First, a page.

Four years on, many Chibok families still wait for their schoolgirls to come home
Chibok girls, Children in conflicts, Education in emergencies, Girls' education, Safe schools
While many of the kidnapped students from Chibok and Dapchi schools have been released, the parents of more than 100 girls still wait in hope.
Four years ago, virtually no one outside Nigeria’s Borno state had heard of the town of Chibok.
That all changed on the fateful night of April 14, 2014, when Boko Haram gunmen abducted 276 girls from the school there.
Campaigners are preparing to mark the fourth anniversary of the mass kidnapping that led to the #BringBackOurGirls global movement.
It will be a bitter-sweet day for many of the parents and activists. Just under a year ago, dozens of the Chibok girls were released after negotiations with Boko Haram – but more than 100 are still missing.
Then in February another 110 girls were kidnapped from a school in Dapchi. Last month 106 of them were returned unharmed.
Vigils to mark four years since the Chibok attack will be held tomorrow in Lagos, Abuja and New York.
Yemisi Ransome-Kuti of the #BringBackOurGirls group said: “We will not relent in our advocacy and strident demands for the rescue of our schoolchildren and fellow citizens from captivity.
“We pray that many more families will be able to share in the joy of their children coming back home.”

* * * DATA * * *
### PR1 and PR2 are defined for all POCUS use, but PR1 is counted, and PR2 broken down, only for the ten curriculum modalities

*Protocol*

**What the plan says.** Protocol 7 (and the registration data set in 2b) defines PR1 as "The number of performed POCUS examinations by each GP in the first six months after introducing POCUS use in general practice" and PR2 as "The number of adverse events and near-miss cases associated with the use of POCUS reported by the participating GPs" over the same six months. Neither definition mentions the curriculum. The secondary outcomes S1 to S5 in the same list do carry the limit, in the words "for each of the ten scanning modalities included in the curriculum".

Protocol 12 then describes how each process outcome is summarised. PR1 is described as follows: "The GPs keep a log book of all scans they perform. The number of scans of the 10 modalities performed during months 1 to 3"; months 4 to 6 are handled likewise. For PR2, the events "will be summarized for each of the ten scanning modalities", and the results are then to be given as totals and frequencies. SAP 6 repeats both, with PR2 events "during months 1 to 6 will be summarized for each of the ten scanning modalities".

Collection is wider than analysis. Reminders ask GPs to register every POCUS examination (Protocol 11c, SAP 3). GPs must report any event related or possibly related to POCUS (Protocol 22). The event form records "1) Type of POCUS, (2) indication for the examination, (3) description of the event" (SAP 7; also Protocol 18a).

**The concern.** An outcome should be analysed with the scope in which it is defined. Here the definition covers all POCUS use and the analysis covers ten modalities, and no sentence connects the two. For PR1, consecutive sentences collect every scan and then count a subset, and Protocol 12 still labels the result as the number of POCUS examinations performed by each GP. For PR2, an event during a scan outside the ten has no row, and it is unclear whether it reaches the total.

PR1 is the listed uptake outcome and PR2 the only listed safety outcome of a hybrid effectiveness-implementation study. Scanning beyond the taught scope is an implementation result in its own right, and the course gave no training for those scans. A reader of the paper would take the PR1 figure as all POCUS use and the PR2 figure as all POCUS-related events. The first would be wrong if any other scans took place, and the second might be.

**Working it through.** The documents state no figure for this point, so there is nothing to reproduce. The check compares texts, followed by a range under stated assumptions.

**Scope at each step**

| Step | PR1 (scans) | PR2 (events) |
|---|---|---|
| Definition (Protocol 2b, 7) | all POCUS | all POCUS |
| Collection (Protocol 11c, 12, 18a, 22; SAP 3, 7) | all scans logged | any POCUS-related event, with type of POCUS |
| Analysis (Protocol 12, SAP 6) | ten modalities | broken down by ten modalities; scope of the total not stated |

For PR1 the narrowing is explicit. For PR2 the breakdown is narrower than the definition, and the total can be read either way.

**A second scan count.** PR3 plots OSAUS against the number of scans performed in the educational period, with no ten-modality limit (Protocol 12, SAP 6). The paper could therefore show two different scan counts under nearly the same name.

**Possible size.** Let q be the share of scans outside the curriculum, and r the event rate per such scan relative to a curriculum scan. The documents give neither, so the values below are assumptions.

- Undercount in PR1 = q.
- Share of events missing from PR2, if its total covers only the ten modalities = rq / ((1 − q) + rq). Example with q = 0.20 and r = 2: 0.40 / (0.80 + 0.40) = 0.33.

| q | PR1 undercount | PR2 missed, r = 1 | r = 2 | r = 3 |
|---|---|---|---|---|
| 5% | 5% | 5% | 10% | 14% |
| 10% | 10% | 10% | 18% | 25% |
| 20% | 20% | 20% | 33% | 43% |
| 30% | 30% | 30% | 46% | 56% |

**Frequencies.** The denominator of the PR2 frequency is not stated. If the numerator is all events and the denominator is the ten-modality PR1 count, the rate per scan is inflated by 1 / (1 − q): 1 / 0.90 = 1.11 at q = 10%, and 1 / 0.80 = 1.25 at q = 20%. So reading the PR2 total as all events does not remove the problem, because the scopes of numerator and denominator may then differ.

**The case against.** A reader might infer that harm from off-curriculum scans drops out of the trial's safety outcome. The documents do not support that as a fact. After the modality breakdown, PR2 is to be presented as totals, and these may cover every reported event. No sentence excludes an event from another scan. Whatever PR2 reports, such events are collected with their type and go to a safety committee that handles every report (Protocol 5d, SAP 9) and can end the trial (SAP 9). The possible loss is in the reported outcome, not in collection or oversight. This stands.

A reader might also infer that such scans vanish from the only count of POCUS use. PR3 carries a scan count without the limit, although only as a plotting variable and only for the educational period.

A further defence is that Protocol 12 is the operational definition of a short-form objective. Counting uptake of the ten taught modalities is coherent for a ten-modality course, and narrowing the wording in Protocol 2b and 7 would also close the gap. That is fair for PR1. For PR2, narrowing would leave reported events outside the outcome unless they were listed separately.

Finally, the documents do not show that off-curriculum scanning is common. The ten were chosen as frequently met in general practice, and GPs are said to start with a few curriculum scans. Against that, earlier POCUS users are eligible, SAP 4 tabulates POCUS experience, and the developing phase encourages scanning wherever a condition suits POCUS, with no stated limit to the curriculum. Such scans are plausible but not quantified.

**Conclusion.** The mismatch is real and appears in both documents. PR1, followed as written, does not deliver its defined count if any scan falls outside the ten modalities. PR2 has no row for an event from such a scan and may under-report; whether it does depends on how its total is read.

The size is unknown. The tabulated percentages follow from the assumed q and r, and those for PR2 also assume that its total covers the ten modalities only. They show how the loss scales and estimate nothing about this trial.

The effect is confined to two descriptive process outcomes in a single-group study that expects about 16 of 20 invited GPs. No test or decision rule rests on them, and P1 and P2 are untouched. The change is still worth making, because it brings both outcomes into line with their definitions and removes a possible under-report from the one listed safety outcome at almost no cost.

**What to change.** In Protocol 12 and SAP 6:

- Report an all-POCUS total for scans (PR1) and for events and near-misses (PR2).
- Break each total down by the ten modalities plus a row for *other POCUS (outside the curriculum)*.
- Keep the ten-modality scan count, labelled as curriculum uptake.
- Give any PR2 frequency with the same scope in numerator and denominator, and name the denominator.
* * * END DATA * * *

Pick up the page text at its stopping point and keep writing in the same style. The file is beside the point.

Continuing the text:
Open Doors UK and Ireland has worked with families of many of the kidnapped Chibok girls.
Mary Yakubu told the Christian charity: “I am more than happy that my daughter is alive. She is released and now she is in school.”
But Esther Joseph said: “My daughter has not come back yet. I am very sad. Help me to keep praying.”
Since conflict broke out in the northeast of Nigeria in 2009, thousands of girls and women have been kidnapped and boys have been forcibly conscripted by Boko Haram.
The group has abducted more than 1000 children since 2013, the United Nations children’s agency UNICEF said today.
“Children in northeastern Nigeria continue to come under attack at a shocking scale,” said Mohamed Malick Fall, UNICEF’s Nigeria head.
The agency said it had documented more than 1000 verified cases, the first time it had published an estimated tally. But the actual number could be much larger, it added.
Boko Haram’s reign of terror has led to at least 20,000 deaths. Almost 1400 schools have been destroyed, over 2295 teachers killed and three million children need emergency support on education.